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Making and Breaking Tow

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[MUSIC PLAYING] Making and breaking tow-- it's routine, and yet if not done correctly, it's risky. Its both hands on and mechanical. It's standard operating procedure and unique to each captain, boat, and crew. And it requires constant attention to correct procedures to safety and to crew communication. Every situation is different. Every situation when you're doing these. And mother nature, of course, is a big one. And what location-- the location of where you're doing it and what the depth of the water is because you got to always be conscious of what the depth of the water is. And that's whether you're towing or just making up the tow. In this program, we'll introduce the basics necessary to successfully make and break a tow. Orientation and preparation, safe zones, on the barge, building the tow, tandem tows, getting underway, breaking the tow, and a summary and conclusion. Make sure you know your way around the deck and the function of the equipment and machinery you'll be using. The captain or chief mate may ask new crew members simply to watch and observe as orientation and preparation. If it's their first time to watch, because not knowing what they're doing and getting in somebody's way could cause a problem. So maybe the first time is to watch to see what's going on. To see how the time frame that you're working with. How fast it is and what order everything goes. It is common and often required to conduct a pre-job meeting that covers the roles and responsibilities of the people participating. Your company's safety management system, or health and safety plan, can guide you on how to conduct the pre-job meeting. Confirm the roles and responsibilities you've been assigned, the procedures to be followed, the safe zones and danger zones on deck, and your communications. Safety begins with each individual. The Personal Protective Equipment-- PPE-- is crucial to your own safety and that of your fellow crew members. PPE, as required by your company, should be done before you go on the deck and begin work. Because of the high tension connection between tug and barge and unexpected changes in wind and weather, you must be safety conscious at all times, especially making and breaking tow. This means a special awareness of the safety zones and danger zones afloat. Always work from the safe side of the wire opposite the direction of the force. Be aware the positions of the vessels and be conscious of where a wire suddenly pulled taut might go and where the danger might lie. The best place to stand is back closer to the tow winch. You get down to the stern of the boat and you have to go back there to work on it. But in between all that, you have everybody step back in case something does go wrong. If something does shift, then they're clear. Basically you've brought everything up between the pins on the stern so that everything can really only shift so far unless you really get into a bad way. But just that couple of feet, just that couple of feet with that chain over the stern like that. If it slides and hits somebody, it's all over. It's going to hurt them. Be aware of the bite of the line. And loop or coil could suddenly be pulled tight and cause severe injury. Stay aware of where you are, always working from the safe side of the wire and avoiding the bite. Also be aware of pinch points, a particular hazard when making and breaking tow. Those are points where a wire or a line touches another object. Use common sense and maintain situational awareness. Avoid crossing over and under wires where possible. There are important roles and responsibilities aboard the barge you're taking in tow. The first task is to pass the swede wire to the deck of the tug. Carefully undo the swede wire one coil at a time, checking for tension as each coil is removed. Keep the lines outboard and maintain your distance from the bit for your own safety. One end of the swede wire is passed to the deck of the tub for its connection to the work wire, or directly to the gypsy head. Once the swede wire is passed and has a strain, the crew begins to slowly and carefully take the turns of the safety line off the bit so they may control the tension as the pig tail is brought on board the tug. Once the barge is connected to the toe wire, the swede wire either follows the safety line or is stowed aboard the tug on the workwire drum. Building the tow requires an array of equipment. You must be familiar with all equipment involved and it's safe operations. You must also make certain of your communications of the chain of command for the operation ahead and the teamwork, roles, and responsibilities required to perform this operation efficiently and safely. At its most basic, building the tow requires connecting the tug via a towing bridal that is permanently attached to the barge. To begin the connection process, the swede wire is lowered from the barge and connected to either the workwire or lead directly to the gypsy head. Slack is taken up and the chain is drawn on the board onto the deck of the tug. Because this will involve tension on ropes and lines, keep the aft deck clear to avoid safety hazards and snap zones. The chain will be hauled aboard to a particular spot on deck for the rest of the hookup. Before the chain can be connected to the tow wire, it must be secured so the crew can make the connection safely. To make the chain secure, a safety strap or stopper wire is shackled through the chain and to the tug. The end is shackled to the deck of the tub, then passed through the chain behind a stud and then secured to the pelican hook. The pelican hook is a quick release device that locks the safety strap in place. Once the chain has been secured with a stopper wire or safety strap, the swede wire is slacked with the tension being taken up by the safety strap. At the end of the tow wire is the D socket that is connected to the pigtail using the tow shackle. On ocean tugs, a length of surge chain is sometimes connected between the end of the tow wire and the pigtail. A tow shackle is used to connect the pigtail to the tow wire. The shackle is placed on the D socket. Insert the pin into the shackle and tighten it with a nut. Then use a bolt or a cotter pin to prevent the nut from loosening during the tow. Use a cotter pin crimper to set the pin. Once the tow wire and chain are connected, remove the swede wire and safety line from the chain. Make sure no one approaches the connection until the tow winch operator has taken the load off the chain on to the tow wire, which will also ease the load on the safety strap. After the safety or stopper strap has been removed, the tow wire can be paid out. It must be paid out between the pins, and crew members should remain clear of the aft deck in the event the chain or tow moves unexpectedly. Once hookup is completed, the swede wire is then either returned to the barge or wrapped on the workwire drum and secured with a tag line. Stow all gear neatly, and check the tow wire alarm to make sure it's on. With the connection completed, you are ready to get under way. Occasionally, tugs will undertake a tandem tow-- two barges at once. Begin the procedure with a deck meeting that discusses the particulars of a tandem tow and identify the deck boss and other roles and responsibilities. The first barge hooked to the tug will become the back barge. Once hookup is completed, sufficient tow line is paid out to accommodate a second barge, which will be the lead large between the tug and the back barge. Some tugs do not have two tow wires, and will make up a tandem toe using an underrider-- typically a 600 to 800 foot wire pennant with a terminal socket at each end. The tug will make tow to the first barge as usual, except the barge pigtail will be shackled into the exposed outer socket of the underrider, not the tow wire. The tug breaks away from the first barge and begins to tow at a stern at slow speed. The underrider is slowly paid out until the inner socket is in a position to be safely strapped or shackled to the main tow wire. Once the first barges strung out to the underwriter's full length, the second barge is brought up by assist tugs to the stern of the tug, which will continue to pull slowly ahead to make sure the two barges don't make contact. The swede wire on the second barge is passed down to the tug crew, who then pull the pigtail on board, safety strap it, and then shackle be end length into the connecting shackle between the underrider and the main tow wire. Once the pigtail is shackled into the connecting shackle, the main tow wire is paid out to desired length. The lead barge must be kept in position directly behind the tug with it maintaining bare steerage and adequate separation between the barges. The captain or mate will direct the process of getting underway. The lines may be released in a different order depending on the wind and sea conditions and the amount of sea room. Always follow the direction of the captain in releasing the line. Like making a tow, each job breaking tow will have its own conditions and requirements. Once the tug is alongside the barge, one or two crew members will board the barge to receive the boat's lines and facilitate breaking tow. When the tug is secured to the barge, the tow wire is shortened to bring the tow shackle on board. The crew secures the strap to the death using a pelican hook. While the strain is maintained on the tow wire, connect the swede wire and the safety line with wire straps. The operator then backs off the tow winch until be safety stopper wire takes the strain off the tow shackle, lowering the tow shackle to the deck so it could be disconnected. Remove the bolts, cotter pins, and nuts from the shackle. Use a sledgehammer to drive the pin out of the shackle in one swift move. With the safety line and the swede wire secured to the bits on the barge, release the pelican hook on the safety wire. Stow and restore all gear for safety and readiness for your next tow. Maintain your situational awareness at all times and this risky, but routine procedure can be accomplished without error or injury. If you're unsure about a procedure or any condition on deck, communicate. Err on the side of caution and you'll help yourself and your fellow crew members. I always told the guys that if you see something, holler. Stop the operation because the mate doesn't always see everything. The captain doesn't always see everything. Because lots of times if you're pulling in the wire, the captain will be watching the sailor down on the work drum, or somebody will. So your eyes might be watching the guy making sure that if something happens, you stop pulling in the gear so you won't be looking back at the stern. So it's always the case of anybody, if you see anything, by all means make some noise and stop. Communicate among yourselves and the captain by way of orientation and preparation for each new operation. Be aware of safety zones, the proper places to stand, and danger zones to avoid. One or two crew members will work on the barge to hand swede wire and safety line down to the tug. Building the tow requires a range of equipment and a precise set of procedures with safety awareness at all times. Tandem tows with underriders requires special procedures and careful maneuvering. Getting underway will require close communication among the captain and the crew. And breaking the tow reverse the procedures used to make tow, shifting tension from tow line back to swede wire and safety line. Making and breaking tow should become a routine and polished procedure, but one that still requires constant vigilance, safety consciousness, and communication.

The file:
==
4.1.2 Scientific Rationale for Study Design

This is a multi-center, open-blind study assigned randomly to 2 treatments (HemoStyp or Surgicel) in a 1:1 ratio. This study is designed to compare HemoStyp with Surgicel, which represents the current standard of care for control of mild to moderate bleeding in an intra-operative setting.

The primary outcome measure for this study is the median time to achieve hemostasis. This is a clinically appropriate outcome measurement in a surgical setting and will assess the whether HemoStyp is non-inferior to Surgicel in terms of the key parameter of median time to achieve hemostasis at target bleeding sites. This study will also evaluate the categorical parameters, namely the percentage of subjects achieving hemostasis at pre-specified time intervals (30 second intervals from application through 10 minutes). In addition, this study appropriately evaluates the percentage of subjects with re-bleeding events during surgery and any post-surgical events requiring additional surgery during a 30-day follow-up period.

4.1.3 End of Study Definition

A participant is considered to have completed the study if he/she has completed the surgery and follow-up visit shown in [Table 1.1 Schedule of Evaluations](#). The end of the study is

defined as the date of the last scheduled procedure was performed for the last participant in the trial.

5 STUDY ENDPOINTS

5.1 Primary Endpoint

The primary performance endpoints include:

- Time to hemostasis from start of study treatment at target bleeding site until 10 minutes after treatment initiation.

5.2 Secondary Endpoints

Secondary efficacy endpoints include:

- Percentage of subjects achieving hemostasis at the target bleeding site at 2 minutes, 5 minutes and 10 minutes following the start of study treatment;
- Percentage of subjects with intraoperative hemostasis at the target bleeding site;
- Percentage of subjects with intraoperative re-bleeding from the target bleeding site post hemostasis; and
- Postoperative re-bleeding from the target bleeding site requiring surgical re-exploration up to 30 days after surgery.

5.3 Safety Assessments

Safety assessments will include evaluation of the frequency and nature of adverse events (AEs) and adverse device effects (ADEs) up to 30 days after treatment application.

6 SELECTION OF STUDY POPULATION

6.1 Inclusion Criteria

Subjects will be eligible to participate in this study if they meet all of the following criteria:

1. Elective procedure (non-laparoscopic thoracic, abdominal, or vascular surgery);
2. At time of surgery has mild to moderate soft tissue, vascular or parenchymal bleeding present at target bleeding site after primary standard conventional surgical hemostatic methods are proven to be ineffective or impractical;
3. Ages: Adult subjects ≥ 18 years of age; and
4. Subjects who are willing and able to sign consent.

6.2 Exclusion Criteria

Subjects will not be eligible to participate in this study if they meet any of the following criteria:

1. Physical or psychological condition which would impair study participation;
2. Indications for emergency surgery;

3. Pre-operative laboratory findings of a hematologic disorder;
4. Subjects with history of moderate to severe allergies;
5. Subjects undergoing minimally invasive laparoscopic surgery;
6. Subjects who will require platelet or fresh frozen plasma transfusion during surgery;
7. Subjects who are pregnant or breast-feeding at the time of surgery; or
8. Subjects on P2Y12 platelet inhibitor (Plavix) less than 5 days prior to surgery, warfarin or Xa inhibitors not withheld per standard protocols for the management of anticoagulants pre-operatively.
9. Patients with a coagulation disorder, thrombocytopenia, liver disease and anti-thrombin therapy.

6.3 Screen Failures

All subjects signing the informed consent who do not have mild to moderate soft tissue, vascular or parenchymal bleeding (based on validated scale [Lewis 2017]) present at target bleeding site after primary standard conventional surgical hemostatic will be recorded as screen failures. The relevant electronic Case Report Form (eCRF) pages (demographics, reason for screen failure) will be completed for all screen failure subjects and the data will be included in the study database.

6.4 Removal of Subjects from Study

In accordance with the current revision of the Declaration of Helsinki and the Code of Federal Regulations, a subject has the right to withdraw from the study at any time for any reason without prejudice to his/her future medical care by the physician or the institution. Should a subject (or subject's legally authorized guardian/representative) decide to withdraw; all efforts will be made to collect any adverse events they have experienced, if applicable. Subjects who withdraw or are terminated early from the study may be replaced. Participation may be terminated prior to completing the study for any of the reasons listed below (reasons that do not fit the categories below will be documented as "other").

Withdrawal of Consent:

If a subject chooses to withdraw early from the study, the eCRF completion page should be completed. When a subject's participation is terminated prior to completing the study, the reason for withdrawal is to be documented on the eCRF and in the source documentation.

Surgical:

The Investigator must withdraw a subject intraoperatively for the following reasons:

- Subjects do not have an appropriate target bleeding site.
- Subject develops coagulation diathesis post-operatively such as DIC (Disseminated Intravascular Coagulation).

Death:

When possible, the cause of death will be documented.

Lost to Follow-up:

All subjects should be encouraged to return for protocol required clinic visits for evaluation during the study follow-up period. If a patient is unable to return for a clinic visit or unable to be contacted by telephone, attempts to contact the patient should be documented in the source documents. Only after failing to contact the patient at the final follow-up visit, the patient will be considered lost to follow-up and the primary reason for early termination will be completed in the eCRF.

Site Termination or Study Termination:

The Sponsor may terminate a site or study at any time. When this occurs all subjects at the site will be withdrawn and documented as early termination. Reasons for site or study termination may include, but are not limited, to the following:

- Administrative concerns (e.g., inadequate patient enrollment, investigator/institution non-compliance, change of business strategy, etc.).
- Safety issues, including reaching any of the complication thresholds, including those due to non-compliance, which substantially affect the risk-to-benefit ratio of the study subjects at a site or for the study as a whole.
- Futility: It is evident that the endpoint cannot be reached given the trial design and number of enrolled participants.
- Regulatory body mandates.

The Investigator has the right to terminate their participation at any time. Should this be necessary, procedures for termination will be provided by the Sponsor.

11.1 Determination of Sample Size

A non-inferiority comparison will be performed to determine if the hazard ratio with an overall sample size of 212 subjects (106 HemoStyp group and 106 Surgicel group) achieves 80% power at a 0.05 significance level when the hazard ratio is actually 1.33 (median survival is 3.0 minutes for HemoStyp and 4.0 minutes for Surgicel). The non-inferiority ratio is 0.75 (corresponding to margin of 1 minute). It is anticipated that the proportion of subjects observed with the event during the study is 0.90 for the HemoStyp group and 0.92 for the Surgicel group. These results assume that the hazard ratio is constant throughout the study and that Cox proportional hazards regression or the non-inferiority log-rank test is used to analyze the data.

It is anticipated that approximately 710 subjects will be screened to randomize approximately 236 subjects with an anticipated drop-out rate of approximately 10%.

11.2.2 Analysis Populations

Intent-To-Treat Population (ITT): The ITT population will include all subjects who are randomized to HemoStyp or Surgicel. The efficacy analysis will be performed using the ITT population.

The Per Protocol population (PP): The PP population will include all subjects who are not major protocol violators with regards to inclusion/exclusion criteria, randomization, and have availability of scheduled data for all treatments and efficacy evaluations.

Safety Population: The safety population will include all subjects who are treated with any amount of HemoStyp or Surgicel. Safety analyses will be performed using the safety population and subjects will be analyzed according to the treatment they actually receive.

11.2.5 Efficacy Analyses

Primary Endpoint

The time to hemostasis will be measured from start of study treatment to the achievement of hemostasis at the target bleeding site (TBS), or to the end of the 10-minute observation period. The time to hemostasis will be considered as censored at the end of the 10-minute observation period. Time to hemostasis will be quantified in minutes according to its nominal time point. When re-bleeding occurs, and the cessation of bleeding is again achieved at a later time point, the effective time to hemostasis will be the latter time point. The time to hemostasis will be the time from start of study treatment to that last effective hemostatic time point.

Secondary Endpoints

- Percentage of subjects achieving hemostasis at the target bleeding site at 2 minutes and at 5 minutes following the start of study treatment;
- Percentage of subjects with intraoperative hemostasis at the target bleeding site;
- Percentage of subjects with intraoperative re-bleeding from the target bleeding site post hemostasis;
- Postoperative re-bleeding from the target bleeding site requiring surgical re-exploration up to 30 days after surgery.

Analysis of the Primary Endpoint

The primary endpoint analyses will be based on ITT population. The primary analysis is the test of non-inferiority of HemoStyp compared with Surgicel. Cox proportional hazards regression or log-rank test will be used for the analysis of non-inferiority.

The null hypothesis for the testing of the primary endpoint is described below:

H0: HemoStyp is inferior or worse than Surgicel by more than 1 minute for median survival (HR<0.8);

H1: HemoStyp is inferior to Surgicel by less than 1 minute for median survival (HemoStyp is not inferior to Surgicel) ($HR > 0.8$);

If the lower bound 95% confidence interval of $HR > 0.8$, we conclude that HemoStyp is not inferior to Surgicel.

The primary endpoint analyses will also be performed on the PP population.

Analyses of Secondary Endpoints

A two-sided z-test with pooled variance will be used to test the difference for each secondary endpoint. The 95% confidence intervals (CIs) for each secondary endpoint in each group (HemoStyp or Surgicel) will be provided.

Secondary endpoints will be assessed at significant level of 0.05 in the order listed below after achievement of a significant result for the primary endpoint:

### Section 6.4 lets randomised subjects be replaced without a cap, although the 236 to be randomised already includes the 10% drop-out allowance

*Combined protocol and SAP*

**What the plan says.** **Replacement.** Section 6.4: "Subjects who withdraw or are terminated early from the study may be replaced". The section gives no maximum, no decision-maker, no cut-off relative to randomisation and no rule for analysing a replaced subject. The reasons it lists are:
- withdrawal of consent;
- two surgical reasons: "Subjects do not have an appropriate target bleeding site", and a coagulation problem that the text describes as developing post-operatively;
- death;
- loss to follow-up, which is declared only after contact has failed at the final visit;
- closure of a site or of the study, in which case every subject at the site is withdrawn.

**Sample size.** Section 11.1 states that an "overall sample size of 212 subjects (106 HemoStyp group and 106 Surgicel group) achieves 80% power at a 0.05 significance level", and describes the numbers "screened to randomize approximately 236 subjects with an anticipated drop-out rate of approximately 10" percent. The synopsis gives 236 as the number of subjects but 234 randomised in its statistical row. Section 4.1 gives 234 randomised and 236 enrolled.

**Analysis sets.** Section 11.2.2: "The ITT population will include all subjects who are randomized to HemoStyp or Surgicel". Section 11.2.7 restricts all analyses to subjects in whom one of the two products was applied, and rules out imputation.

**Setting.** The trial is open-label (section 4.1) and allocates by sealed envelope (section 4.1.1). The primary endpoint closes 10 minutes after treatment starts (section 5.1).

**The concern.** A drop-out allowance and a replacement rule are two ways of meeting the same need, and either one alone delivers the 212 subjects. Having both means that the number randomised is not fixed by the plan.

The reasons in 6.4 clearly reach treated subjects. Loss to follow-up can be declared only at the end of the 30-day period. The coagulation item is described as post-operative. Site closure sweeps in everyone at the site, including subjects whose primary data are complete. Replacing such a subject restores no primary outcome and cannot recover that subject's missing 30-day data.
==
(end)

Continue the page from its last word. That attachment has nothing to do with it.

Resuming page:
Video Details

Duration: 16 minutes and 43 seconds
Language: English
License: Dotsub - Standard License
Genre: None
Views: 6
Posted by: maritimetraining on Apr 25, 2018

Making and Breaking Tow